alongside the early Christians. Boismard goes much further on this than had
earlier occurred to me, but having spent some time on the Mandaean
literature, I am prepared to go even further than Boismard. Does everyone
know that the Book of John is now being translated into English, and that a
specimen of the translation is available online? See
and click on the link at the end of the second paragraph. I agree with
Jorunn Buckley and several others, that the Mandaean origin myth (exodus
from Jerusalem) is probably rooted in fact; we are currently arguing about
the exact date (for a statement on that, click on the link at the end of the
*third* paragraph, above).
So there is a lot out there, and we need not fear to leave ourselves
comfortless if we abandon certain conjectural constructs. This is actually a
pretty good decade to be looking for Gospel sources.
- - - - - - -
BRUCE (earler): In both Mt and Lk, the gathers/scatters bit is appended
directly to the respective Beelzebul Accusations, Mt 12:22-29 and Lk
11:14-22. It has no obvious organic connection with that story; .....
RON (earlier): True.
BRUCE (earlier): ... it is a narrator's comment.
RON: Not really. Rather Matthew thought it a suitable place to park one of
the sayings attributed to Jesus, and Luke followed him in this.
------------and in parallel:---------------
BRUCE (earlier): There is a Markan parallel to the Beelzebul Accusation (Mk
3:22-27), but none to the gathers/scatters verse.
RON: Mark's version of said verse was parked elsewhere (Mk 9:40).
BRUCE: Mark's inclusive remark was replaced in Mt/Lk by an exclusive remark.
It is not simply a question of the same saying in all three. As to whether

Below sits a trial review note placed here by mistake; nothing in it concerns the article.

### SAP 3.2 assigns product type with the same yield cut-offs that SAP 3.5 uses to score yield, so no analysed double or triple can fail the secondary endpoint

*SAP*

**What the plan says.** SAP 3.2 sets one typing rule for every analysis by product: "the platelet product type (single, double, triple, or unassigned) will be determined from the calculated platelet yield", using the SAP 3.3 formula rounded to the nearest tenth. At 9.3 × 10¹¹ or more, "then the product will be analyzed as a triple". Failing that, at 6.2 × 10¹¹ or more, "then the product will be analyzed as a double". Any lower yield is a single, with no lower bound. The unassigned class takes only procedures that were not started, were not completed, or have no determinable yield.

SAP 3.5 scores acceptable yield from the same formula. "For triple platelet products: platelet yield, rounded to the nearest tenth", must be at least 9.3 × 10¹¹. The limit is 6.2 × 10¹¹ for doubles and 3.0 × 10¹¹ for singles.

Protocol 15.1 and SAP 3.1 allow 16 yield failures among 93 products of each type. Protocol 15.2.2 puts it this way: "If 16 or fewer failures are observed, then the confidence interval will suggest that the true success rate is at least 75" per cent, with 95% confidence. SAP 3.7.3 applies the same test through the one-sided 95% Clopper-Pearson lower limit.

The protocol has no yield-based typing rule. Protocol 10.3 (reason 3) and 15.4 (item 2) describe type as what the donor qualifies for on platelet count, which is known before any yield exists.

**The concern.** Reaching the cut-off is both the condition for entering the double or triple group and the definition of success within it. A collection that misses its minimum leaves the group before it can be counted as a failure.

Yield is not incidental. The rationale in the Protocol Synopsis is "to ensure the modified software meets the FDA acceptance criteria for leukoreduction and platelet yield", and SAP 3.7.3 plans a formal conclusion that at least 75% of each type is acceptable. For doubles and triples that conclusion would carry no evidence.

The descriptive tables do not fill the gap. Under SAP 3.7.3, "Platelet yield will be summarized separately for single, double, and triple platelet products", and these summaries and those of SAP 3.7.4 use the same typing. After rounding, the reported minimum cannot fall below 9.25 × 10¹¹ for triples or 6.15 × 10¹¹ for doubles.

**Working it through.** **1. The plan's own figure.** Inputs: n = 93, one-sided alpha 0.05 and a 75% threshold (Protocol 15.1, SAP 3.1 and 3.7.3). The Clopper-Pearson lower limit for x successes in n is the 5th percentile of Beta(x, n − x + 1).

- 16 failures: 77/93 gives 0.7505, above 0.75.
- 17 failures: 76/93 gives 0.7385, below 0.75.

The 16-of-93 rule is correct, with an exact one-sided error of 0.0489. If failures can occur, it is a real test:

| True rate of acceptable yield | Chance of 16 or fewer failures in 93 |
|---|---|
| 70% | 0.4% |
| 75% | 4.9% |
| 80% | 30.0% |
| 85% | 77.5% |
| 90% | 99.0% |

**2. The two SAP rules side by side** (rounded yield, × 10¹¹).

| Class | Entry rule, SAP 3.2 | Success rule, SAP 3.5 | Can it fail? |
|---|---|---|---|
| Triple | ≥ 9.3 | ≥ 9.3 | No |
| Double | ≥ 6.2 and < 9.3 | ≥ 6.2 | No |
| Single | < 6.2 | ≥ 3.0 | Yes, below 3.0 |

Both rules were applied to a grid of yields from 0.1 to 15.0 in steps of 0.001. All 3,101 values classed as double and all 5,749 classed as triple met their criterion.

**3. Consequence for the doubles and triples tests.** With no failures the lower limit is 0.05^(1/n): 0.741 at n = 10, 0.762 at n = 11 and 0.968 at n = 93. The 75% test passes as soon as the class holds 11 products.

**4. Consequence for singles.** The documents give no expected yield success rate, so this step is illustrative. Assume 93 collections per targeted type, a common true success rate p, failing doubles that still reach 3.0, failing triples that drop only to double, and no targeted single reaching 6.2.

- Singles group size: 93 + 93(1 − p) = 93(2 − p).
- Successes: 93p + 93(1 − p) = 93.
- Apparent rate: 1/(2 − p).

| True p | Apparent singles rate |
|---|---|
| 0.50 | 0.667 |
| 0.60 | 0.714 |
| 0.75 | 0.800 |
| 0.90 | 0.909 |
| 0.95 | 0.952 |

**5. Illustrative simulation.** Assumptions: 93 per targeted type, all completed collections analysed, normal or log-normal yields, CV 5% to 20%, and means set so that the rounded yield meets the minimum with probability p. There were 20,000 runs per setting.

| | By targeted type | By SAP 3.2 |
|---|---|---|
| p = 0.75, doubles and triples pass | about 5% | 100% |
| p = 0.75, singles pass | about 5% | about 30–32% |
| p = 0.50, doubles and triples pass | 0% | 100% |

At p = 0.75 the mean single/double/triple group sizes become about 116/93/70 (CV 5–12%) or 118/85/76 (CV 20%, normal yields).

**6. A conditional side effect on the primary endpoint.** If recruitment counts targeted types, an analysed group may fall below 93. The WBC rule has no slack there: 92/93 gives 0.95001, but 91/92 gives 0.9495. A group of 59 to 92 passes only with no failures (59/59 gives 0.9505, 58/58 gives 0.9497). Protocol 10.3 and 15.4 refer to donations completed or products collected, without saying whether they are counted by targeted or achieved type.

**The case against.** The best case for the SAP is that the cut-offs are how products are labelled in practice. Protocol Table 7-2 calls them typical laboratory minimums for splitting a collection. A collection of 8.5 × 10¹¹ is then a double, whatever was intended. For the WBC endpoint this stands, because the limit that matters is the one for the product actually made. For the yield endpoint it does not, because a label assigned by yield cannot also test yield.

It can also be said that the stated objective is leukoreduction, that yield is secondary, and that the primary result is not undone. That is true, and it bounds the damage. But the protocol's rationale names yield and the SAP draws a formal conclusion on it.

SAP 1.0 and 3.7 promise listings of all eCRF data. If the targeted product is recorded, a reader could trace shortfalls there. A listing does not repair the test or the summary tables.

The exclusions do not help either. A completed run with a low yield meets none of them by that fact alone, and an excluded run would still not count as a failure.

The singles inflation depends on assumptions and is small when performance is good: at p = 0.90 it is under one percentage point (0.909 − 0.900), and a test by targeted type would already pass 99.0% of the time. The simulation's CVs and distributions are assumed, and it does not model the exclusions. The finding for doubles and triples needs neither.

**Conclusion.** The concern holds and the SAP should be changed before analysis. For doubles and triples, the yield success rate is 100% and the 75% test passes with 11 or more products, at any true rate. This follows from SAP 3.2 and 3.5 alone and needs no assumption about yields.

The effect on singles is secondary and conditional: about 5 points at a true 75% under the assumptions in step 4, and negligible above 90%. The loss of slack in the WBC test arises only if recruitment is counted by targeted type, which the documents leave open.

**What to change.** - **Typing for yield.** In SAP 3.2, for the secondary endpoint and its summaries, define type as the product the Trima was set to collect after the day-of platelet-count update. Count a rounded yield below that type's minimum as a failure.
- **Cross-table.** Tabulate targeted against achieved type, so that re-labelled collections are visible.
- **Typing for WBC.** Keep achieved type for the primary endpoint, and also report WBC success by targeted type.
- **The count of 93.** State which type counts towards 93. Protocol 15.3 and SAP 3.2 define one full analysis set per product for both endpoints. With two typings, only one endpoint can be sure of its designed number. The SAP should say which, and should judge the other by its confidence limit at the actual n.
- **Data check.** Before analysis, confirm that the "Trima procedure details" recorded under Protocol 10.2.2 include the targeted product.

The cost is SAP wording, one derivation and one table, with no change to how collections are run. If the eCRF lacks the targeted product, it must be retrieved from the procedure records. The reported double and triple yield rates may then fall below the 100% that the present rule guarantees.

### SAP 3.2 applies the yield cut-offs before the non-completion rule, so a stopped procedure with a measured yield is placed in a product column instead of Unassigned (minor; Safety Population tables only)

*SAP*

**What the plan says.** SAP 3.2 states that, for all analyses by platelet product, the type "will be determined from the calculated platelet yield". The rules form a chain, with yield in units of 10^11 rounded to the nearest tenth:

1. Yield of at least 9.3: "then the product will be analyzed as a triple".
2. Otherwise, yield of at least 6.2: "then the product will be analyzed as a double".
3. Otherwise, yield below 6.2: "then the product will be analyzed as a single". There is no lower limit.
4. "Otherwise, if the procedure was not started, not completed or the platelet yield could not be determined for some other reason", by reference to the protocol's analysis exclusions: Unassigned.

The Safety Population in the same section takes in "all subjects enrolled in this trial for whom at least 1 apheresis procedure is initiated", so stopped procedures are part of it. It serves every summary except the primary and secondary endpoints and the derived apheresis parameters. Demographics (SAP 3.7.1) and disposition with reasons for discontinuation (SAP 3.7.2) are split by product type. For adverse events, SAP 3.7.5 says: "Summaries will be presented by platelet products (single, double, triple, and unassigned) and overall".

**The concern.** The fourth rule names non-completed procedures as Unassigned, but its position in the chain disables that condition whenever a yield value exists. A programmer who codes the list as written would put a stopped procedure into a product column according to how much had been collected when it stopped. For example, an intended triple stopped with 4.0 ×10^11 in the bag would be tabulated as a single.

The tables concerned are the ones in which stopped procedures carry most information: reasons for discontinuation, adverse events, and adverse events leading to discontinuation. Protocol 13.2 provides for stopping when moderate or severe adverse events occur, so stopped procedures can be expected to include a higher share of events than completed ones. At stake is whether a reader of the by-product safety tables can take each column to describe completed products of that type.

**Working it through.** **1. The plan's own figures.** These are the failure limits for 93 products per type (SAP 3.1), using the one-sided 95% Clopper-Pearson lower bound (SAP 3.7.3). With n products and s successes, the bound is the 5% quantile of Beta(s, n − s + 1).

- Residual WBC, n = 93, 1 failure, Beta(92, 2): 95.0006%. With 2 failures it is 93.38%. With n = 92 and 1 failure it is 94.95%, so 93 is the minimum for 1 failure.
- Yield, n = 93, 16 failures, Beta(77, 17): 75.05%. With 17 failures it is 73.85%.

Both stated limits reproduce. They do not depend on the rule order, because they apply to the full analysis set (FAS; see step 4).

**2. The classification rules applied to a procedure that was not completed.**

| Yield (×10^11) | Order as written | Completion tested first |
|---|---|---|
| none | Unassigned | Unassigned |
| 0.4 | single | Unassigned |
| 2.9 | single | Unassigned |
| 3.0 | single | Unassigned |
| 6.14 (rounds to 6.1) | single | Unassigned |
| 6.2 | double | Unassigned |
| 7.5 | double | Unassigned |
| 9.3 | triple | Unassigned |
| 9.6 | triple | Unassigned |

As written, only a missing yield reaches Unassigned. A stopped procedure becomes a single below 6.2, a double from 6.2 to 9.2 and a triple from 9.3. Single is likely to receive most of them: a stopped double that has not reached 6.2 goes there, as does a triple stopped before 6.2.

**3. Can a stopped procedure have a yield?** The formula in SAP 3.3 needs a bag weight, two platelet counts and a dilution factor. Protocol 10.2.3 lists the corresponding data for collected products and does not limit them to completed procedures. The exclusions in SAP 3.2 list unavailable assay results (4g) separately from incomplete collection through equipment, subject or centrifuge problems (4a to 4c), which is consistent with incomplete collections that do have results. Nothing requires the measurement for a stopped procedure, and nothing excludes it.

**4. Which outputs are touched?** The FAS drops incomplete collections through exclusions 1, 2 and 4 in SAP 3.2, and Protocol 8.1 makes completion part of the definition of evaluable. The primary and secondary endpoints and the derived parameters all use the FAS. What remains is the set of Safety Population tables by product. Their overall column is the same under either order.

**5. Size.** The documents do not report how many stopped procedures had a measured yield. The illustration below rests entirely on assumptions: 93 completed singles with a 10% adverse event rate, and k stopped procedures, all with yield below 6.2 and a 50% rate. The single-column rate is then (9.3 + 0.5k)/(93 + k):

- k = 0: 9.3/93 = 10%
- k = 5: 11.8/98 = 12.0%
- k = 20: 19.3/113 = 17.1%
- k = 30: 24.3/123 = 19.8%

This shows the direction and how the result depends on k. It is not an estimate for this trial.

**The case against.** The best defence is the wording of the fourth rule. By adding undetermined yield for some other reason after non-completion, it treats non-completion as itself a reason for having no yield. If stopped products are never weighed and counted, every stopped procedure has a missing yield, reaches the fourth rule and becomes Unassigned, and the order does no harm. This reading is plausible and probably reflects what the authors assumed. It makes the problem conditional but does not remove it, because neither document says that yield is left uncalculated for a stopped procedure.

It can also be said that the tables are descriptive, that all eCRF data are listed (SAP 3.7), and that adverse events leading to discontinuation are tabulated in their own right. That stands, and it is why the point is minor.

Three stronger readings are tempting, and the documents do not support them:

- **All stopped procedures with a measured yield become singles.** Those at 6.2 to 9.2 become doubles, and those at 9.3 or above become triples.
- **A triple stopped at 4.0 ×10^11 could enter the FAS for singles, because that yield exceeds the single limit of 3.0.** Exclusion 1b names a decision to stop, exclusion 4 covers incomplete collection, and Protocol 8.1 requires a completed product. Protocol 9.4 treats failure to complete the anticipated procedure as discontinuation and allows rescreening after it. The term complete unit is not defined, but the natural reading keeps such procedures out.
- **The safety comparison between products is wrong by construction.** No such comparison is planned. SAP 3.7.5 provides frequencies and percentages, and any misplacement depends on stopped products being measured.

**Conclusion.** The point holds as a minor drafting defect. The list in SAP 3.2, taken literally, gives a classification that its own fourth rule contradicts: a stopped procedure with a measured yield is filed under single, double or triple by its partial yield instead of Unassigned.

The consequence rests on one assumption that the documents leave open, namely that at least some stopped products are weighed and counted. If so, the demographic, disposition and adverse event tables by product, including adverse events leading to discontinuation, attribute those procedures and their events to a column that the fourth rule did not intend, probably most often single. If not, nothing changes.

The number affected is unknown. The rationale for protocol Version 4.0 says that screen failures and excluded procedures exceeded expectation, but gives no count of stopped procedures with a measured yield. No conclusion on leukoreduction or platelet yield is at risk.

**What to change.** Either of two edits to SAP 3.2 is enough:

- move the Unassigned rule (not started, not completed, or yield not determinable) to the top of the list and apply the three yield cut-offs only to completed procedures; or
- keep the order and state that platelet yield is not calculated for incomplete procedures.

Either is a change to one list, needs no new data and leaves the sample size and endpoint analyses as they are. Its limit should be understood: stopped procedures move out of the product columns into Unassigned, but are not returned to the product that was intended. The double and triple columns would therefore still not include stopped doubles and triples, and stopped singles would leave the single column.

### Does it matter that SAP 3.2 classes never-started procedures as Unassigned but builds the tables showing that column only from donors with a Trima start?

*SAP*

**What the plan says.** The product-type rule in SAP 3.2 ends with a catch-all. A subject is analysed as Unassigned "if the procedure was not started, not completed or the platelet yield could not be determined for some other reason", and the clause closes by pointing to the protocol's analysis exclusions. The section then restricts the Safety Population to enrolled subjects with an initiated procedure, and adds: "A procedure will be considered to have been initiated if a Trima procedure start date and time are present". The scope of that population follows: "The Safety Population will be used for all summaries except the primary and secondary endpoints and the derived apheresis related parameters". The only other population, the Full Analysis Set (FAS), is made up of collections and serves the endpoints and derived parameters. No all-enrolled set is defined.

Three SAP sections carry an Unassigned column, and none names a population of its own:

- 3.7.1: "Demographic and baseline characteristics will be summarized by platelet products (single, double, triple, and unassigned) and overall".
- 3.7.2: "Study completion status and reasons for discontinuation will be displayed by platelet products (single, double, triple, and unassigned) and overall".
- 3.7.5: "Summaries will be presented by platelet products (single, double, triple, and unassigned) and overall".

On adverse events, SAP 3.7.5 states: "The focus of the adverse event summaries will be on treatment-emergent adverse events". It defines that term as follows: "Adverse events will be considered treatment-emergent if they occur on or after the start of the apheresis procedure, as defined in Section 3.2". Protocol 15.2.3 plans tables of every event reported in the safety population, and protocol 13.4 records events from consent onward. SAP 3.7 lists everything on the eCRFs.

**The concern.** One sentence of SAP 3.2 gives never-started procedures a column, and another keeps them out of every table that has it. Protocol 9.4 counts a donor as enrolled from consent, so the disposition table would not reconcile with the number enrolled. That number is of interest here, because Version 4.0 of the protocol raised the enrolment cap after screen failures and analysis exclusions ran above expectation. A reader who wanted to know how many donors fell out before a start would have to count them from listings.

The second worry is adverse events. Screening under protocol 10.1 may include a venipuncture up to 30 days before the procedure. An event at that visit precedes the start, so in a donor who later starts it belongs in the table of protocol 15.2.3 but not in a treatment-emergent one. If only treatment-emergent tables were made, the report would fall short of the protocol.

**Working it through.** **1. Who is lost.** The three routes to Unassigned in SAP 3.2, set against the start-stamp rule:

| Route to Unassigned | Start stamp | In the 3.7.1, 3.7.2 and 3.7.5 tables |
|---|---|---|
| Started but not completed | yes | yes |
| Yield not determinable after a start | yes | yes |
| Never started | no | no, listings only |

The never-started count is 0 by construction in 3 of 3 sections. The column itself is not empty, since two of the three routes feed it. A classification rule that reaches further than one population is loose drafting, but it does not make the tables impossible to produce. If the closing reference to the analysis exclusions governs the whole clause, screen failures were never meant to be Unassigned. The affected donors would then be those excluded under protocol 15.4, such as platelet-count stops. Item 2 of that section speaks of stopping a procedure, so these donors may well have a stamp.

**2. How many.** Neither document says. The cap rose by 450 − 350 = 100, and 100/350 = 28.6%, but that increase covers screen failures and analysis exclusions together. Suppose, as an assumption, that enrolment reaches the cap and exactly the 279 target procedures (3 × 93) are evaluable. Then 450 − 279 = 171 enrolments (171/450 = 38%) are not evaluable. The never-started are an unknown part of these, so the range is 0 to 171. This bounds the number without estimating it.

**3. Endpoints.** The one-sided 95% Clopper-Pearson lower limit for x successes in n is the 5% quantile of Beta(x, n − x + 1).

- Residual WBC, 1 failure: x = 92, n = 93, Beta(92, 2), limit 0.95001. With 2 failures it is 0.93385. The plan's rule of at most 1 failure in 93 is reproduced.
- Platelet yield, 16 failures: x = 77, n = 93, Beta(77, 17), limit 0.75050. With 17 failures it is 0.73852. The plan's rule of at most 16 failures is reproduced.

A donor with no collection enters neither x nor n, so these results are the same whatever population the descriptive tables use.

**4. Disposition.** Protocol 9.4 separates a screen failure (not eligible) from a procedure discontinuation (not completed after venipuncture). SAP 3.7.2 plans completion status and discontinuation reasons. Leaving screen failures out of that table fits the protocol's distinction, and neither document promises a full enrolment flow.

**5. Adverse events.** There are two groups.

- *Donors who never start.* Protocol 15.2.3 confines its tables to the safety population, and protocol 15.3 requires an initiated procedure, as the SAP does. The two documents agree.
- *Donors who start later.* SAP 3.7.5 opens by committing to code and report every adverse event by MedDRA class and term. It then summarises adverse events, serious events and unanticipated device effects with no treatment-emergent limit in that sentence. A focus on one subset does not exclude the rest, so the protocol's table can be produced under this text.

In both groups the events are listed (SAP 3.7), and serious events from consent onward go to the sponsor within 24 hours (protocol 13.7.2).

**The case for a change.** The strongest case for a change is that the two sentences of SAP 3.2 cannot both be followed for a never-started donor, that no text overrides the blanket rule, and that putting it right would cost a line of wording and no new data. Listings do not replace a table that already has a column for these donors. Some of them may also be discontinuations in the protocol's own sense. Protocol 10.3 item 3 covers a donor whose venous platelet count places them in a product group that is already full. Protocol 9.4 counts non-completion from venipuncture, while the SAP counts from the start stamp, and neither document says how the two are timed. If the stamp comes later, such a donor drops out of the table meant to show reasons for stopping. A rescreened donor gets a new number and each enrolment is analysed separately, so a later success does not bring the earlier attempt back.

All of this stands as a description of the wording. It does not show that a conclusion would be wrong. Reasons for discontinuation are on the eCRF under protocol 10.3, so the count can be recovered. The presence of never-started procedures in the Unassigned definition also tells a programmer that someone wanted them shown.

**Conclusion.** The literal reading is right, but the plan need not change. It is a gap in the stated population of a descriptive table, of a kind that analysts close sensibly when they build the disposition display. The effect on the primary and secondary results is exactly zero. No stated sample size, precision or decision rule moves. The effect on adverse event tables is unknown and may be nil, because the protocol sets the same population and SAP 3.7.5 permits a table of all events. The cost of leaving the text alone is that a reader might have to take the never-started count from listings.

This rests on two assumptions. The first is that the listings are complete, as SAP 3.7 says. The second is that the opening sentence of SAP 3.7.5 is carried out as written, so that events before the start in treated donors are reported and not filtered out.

Mt made the new narrow version and Luke copied it, or vice versa, I think I
have already given my support to Michael Goulder's take on this passage
More generally, I have trouble, for reasons repeatedly given above, with the
verb "parked." It implies a single assembly from a bag of mixed pieces. The
whole structure of the text tells me different. Mark is a very early
original consecutive narrative, ending where Adela Yarbro Collins says it
did, with later events registered by added material of more or less extent
(some of them coming in the sequence that Vincent Taylor says they did). As
Meyer realized, the Twelve material is exiguous in Mark, and constitutes a
layer (Meyer thought it a source, but this does not work; the source of the
Twelve layer in Mark is the Twelve event in the outside world). The
Resurrection material in Mark constitutes another layer, and includes some
of the material which Adela found nonoriginal in the Passion Narrative,
including the Empty Tomb sequence. And so on. I very much doubt that a text
assembled from a basketful of disconnected sayings would have the form of a
consecutive but repeatedly interpolated text.
Did not Charles Darwin say something of the sort, of the geologically
suggestive scenery of the lake country, shouting out its story of glacial
advance and retreat, while Darwin and his friends, on an early visit, saw
merely a lot of pretty scenery? I also like Charles Kingsley's remark about
Henry Gosse's attempt to argue that the earth had been created by God in six
days, as the Bible says, but already possessing, at the moment of its
creation, the signs of immemorial age. Kingsley's remark is methodologically
immortal, and I will end by quoting it from p99 of my 1937 edition of Edmund
Gosse's "Father and Son:"
"[I can not] give up the painful and slow conclusion of five and twenty
years' study of geology, and believe that God has written in the rocks an
enormous and superfluous lie."
E Bruce Brooks
University of Massachusetts at Amherst